So far scarcely a cloud appears on the horizon of Canada’s national destiny. Like a ship launched roughly from her stays to tempests in shallow water, she seems to have left tempests and shallow water behind and to have sailed proudly out to the great deeps. In ’37 she settled whether she would be ruled by special interests, by a plutocracy, by an oligarchy. In ’67 she settled forever what in the United States would be called “states’ rights.” That is—she gathered the scattered members of her fold into one confederation and bound them together not only with the constitution of the British North America Act, but with bands of iron and steel in railways that linked Nova Scotia with British Columbia. By ’77 she had met the menace of the American high tariff, which barred her from markets, and entered on a fiscal system of her own. By ’87 her system of transportation east and west was in working order and she had begun the subsidizing of steamships and the search for world markets which have since resulted in a total foreign trade equal to one-fourth that of the United States. By ’97 she was almost ready for the preferential tariff reduction of from twenty-five to thirty-three per cent. on British goods which the Laurier government later introduced, and she had established her right to negotiate commercial treaties with foreign powers independent of the Mother Country. By 1907 she was in the very maelstrom of the maddest real estate boom and immigration flood tide that a sane country could weather.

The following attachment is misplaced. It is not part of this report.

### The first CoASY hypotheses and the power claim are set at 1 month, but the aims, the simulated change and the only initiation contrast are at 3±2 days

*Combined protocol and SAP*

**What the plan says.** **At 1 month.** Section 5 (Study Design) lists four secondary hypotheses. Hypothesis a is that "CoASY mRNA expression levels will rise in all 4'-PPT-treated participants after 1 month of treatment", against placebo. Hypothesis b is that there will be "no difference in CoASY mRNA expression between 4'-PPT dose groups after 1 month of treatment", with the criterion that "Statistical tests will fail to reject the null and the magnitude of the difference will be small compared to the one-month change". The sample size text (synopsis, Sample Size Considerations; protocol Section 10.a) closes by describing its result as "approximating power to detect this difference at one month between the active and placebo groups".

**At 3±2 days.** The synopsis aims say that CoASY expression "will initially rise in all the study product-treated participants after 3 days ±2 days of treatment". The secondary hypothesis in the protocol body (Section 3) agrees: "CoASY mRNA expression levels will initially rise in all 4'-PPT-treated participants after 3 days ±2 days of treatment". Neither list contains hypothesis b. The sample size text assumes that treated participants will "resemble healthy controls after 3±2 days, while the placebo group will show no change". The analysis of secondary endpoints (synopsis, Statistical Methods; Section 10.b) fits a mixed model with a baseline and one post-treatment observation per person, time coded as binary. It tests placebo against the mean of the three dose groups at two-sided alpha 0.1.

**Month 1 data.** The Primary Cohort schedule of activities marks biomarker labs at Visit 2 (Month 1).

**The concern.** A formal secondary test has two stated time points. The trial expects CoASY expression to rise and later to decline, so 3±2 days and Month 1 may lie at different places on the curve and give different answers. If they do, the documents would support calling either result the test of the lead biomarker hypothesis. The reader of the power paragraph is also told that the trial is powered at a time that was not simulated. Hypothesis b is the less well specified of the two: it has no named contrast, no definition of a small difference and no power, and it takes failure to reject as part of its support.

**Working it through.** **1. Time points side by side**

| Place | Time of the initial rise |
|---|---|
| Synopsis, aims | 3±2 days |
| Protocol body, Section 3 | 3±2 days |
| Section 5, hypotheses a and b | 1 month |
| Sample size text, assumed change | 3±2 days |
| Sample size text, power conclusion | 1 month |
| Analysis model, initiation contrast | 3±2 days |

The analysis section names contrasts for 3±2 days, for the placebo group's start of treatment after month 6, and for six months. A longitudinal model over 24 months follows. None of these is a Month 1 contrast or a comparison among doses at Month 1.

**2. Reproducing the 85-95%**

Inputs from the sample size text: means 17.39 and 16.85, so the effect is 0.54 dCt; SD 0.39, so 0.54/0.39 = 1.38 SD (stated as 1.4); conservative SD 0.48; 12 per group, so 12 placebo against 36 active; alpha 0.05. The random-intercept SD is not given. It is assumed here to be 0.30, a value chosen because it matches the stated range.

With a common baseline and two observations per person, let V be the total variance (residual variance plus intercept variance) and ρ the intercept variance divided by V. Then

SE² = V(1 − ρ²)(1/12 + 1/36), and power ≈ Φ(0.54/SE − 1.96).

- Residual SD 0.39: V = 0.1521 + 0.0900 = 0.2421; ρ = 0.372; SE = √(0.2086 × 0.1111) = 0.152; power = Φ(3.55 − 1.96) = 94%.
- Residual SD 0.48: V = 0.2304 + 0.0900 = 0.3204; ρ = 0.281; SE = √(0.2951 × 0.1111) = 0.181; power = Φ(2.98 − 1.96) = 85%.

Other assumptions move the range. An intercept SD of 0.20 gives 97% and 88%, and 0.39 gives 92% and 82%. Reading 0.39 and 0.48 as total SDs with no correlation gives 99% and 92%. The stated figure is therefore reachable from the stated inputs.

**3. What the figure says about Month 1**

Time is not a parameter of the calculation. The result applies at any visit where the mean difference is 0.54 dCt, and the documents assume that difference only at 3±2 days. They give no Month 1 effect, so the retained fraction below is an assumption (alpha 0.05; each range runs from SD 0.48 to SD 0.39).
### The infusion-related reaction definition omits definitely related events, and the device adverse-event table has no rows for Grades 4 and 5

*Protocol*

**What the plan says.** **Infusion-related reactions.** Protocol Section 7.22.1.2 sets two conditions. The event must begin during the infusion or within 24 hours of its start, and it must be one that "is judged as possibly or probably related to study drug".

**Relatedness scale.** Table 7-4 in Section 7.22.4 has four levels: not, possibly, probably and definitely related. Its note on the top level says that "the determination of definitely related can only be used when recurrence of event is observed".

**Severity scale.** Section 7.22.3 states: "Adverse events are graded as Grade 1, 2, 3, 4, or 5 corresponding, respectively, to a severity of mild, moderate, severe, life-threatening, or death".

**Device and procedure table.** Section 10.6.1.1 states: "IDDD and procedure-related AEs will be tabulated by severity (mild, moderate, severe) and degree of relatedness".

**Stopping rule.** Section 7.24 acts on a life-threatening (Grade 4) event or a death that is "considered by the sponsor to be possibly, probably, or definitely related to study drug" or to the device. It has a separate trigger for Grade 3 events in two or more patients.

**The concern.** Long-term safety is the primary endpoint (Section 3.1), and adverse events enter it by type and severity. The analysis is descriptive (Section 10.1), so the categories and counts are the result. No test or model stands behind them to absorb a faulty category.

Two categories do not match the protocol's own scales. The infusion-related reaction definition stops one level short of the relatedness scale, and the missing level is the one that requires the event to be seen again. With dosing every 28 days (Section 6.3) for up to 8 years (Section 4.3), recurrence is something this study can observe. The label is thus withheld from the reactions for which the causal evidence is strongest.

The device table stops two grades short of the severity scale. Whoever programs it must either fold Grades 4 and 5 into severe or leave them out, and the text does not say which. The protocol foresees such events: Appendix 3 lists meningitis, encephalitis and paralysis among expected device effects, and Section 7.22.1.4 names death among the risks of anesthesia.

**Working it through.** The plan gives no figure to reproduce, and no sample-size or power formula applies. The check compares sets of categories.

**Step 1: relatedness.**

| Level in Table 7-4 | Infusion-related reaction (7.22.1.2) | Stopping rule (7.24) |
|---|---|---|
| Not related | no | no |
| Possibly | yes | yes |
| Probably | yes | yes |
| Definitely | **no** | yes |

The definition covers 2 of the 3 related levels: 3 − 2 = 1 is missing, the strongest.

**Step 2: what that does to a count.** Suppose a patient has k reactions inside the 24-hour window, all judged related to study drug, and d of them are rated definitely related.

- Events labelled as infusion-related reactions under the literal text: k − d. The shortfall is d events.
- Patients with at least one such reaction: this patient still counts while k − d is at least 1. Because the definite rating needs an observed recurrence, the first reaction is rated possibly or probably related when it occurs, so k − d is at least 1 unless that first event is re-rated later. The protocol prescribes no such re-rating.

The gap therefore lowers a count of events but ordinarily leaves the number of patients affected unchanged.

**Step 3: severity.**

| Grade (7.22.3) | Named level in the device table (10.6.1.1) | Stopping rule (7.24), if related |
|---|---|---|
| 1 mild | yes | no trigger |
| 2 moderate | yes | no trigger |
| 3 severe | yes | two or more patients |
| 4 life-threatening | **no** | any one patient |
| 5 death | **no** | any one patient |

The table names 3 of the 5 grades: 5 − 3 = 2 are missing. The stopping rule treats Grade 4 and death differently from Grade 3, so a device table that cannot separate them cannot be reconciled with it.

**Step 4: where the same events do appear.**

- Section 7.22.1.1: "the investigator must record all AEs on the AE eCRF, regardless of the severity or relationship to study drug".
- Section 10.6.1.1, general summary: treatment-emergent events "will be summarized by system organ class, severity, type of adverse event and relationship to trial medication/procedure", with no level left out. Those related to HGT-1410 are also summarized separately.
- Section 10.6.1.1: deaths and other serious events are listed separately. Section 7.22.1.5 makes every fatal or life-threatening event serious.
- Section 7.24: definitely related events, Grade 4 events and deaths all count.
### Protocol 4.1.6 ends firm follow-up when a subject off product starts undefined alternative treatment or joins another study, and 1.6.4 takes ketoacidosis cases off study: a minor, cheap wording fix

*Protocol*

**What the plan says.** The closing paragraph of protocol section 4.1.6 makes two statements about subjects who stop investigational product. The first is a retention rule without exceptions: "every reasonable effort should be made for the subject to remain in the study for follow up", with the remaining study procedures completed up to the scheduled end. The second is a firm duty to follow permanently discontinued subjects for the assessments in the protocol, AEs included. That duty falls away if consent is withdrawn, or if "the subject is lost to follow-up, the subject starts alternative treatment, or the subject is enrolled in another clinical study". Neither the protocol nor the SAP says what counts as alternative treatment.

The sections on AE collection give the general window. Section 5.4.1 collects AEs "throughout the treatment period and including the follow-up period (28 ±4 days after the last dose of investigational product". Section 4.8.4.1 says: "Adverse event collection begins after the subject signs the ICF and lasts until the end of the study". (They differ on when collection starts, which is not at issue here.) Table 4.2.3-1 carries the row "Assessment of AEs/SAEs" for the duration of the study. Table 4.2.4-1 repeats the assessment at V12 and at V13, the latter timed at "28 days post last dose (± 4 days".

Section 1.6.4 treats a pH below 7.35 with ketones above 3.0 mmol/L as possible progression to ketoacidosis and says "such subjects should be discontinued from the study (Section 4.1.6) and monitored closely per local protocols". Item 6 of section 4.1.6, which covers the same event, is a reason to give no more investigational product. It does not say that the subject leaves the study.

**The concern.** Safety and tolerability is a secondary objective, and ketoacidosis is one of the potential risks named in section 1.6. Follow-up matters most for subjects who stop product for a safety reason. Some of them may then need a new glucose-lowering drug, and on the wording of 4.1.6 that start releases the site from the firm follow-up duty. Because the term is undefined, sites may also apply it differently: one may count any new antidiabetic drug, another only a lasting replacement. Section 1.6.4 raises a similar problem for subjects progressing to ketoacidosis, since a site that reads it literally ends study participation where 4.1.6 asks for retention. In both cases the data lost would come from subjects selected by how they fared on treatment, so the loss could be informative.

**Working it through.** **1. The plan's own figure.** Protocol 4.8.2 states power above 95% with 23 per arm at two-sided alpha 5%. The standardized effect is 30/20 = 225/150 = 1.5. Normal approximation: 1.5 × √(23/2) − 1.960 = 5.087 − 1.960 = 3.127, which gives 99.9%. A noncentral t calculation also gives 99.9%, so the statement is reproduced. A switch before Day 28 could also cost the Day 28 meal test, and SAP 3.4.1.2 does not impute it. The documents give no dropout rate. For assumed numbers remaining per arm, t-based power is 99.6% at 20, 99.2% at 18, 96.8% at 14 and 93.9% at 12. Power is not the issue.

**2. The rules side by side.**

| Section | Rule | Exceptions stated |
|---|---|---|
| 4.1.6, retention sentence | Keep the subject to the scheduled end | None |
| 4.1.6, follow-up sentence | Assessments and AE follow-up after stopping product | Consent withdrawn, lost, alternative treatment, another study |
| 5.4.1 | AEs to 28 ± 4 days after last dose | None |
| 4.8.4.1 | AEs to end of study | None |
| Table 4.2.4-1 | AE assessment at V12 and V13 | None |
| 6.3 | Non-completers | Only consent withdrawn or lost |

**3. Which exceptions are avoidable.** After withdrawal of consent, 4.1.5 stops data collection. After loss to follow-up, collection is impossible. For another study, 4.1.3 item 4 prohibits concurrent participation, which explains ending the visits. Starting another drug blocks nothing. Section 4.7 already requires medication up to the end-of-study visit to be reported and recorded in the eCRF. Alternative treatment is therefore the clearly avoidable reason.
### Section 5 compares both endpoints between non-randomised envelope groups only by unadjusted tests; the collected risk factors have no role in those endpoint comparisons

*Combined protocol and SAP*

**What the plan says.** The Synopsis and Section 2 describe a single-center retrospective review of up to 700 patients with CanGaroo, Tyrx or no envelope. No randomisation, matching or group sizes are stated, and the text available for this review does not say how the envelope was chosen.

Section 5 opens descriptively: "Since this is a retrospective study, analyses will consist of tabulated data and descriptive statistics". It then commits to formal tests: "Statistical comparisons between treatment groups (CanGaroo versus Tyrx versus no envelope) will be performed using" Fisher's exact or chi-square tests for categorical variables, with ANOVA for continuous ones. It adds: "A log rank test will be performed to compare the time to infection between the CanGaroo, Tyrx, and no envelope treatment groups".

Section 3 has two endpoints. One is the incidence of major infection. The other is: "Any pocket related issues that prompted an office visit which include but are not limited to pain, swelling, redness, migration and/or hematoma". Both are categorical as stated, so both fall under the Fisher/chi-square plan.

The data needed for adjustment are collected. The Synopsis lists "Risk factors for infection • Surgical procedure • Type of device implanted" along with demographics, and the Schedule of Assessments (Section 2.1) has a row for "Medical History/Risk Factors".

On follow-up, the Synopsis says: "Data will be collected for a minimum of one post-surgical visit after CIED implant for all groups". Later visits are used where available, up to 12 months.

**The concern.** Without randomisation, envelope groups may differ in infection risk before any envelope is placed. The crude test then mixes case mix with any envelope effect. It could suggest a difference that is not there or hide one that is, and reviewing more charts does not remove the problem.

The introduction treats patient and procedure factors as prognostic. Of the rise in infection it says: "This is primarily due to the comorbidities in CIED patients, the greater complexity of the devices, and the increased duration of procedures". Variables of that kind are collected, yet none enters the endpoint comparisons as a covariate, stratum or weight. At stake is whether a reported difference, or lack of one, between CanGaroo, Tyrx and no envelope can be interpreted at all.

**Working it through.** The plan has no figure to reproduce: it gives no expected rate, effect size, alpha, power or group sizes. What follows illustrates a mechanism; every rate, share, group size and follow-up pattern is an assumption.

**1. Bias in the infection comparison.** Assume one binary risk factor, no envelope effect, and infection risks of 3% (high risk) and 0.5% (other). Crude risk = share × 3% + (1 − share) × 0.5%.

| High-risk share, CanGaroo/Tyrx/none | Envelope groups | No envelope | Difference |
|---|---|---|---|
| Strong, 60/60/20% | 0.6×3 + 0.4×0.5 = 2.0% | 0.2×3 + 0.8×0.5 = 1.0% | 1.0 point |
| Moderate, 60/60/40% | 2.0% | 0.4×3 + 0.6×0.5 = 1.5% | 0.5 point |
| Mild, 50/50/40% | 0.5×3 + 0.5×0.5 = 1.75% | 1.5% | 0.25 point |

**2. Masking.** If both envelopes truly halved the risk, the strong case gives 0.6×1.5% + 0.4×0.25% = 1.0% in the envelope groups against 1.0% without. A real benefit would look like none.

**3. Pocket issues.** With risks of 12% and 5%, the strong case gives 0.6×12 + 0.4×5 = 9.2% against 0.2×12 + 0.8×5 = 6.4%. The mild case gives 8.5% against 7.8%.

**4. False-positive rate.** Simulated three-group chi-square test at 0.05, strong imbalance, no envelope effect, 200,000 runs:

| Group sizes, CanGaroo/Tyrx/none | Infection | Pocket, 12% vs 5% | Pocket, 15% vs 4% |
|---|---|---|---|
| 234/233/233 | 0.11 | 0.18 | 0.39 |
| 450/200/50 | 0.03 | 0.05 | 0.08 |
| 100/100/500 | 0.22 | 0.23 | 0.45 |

In a word, Canada’s greatest dangers and difficulties seem to have been passed. The sea seems calm and the sky fair. In reality, she is close to the greatest dangers that can threaten a nation—dangers within, not without; dangers, not physical, but psychological, which are harder to overcome; dangers of dilution and contamination of national blood, national grit, national government, national ideals.
These are strong statements! Let us see if facts substantiate them!
Canada’s natural increase of population is only one-fourth her incoming tide of colonists. In a word, put her natural increase at eighty to one hundred thousand a year, and it is nearer eighty than one hundred thousand. Her immigration exceeds four hundred thousand. If that immigration were all British and all American there would be no problem; for though there are differences in government, both people have the same national ideal—utter freedom of opportunity for each man to work out the best in him. It is an even wager that the average Canadian coming to the United States is unaware of any difference in his freedom, and the average American coming to Canada is unaware of any difference in his freedom. Both people have fought and bled for freedom and treasure it as the most sacred thing in life.